From a reader…
Like many other parishes, we have communion under both species. However, the deacon only adds a water to the chalice that the priest is consecrating. He does not add water to the other chalices on the altar. Are those chalices validly consecrated?
The old manuals such as Sabetti-Barrett describe as a grave violation of law the failure of the priest to add some water to the chalice. However, they were describing the addition of water to one chalice, not many… which is an innovation in the Roman Rite.
In the ancient Mediterranean world, wine was always cut with some water. It is likely that Our Lord did the same at the Last Supper when He instituted the sacrament of the Eucharist. Since the earliest days, water was added to the wine. Also, the water is a symbol of our humanity being taken by the Second Person of the Trinity into an indestructible bond with His divinity. So, the addition of water is also a theological statement against the heresy of monophysitism.
While it is a serious abuse to omit the addition of water to a chalice of wine to be consecrated, the lack of water does not make the wine invalid material for consecration.
On the other hand, if I am not mistaken, the rubrics only mention water being added to a singular chalice. A solution could be to add water to the source of wine for the chalices to be consecrated.
That said, it is also extremely important not to put too much water into the wine. Too much water does render the wine invalid matter. Add a tiny amount of water, and you have a chalice with wine cut with water. Add a lot of water, and you have a chalice with water cut with wine.
In the manual of dogmatic theology by Tanquerey, that dear tonic for the soul, I found the opinion that “quinta pars aquae ad vinum corrumpendum non sufficiat … a fifth part of water isn’t enough to break [the substance of] the wine”, and thus render it invalid matter for consecration.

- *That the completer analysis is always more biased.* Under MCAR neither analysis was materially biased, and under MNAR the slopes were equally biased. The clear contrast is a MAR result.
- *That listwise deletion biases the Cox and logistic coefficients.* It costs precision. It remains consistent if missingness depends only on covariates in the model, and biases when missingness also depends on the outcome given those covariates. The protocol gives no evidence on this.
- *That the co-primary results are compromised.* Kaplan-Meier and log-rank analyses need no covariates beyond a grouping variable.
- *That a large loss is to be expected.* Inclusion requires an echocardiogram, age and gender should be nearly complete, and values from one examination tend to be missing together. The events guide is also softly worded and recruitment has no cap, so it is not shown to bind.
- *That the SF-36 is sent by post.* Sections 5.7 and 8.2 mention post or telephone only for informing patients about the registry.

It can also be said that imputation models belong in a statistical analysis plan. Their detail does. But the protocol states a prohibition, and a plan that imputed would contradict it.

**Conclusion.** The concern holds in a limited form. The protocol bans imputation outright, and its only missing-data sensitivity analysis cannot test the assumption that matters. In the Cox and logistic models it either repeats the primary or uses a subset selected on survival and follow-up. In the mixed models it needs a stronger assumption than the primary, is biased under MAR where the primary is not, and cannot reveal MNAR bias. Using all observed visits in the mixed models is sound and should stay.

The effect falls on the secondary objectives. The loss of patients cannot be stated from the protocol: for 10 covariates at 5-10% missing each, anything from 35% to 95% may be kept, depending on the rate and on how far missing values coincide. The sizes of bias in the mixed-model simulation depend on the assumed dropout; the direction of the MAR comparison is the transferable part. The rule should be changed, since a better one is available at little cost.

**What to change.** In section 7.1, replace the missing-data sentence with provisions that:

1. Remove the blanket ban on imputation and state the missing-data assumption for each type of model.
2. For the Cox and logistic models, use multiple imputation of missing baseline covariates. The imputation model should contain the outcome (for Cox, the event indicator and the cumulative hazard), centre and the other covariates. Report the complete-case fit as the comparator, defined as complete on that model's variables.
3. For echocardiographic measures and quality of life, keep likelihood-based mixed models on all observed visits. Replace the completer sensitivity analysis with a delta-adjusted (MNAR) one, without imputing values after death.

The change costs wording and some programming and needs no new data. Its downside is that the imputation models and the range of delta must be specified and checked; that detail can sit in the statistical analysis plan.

Bottom line, we want to have just a tiny bit of water put into the wine. Ideally, drops. And we want to make sure that they don’t simply adhere to the inside of the cup of the chalice.
This is why at the offertory careful, diligent priests will use what is nicknamed a “scruple spoon”, a tiny dipper-shaped tool with with they dip up a tiny quantity of water from the cruet to put into the wine in the chalice. Use a scruple spoon and you never have to worry that, for reasons of surface tension of the water or the shape of the cruet or the unsteadiness of hand of the priest or deacon, too much water might be inadvertently added to the wine.
BTW… the name “scruple spoon” may come from the unit of measurement, a scruple , rather than qualms or doubts about an action.
Priests must take care to avoid the the Ketchup Bottle Technique of Chalice Preparation™ when the water in the cruet is being stubborn. You know the poem by Richard Armour (not Ogden Nash):
Shake and shake
the catsup bottle
first none’ll come
and then a lot’ll.
Lot’ll = bad.
When that happens the priest should either add a more wine or even start over.
Because we never never never fool around with the validity of matter of sacraments.
If there is even the slightest doubt in his mind, Father should act to correct the situation before moving on.
Unreconstructed Ossified Manualists UNITE!
Let Scruple Spoons abound!
Promote the New Evangelization!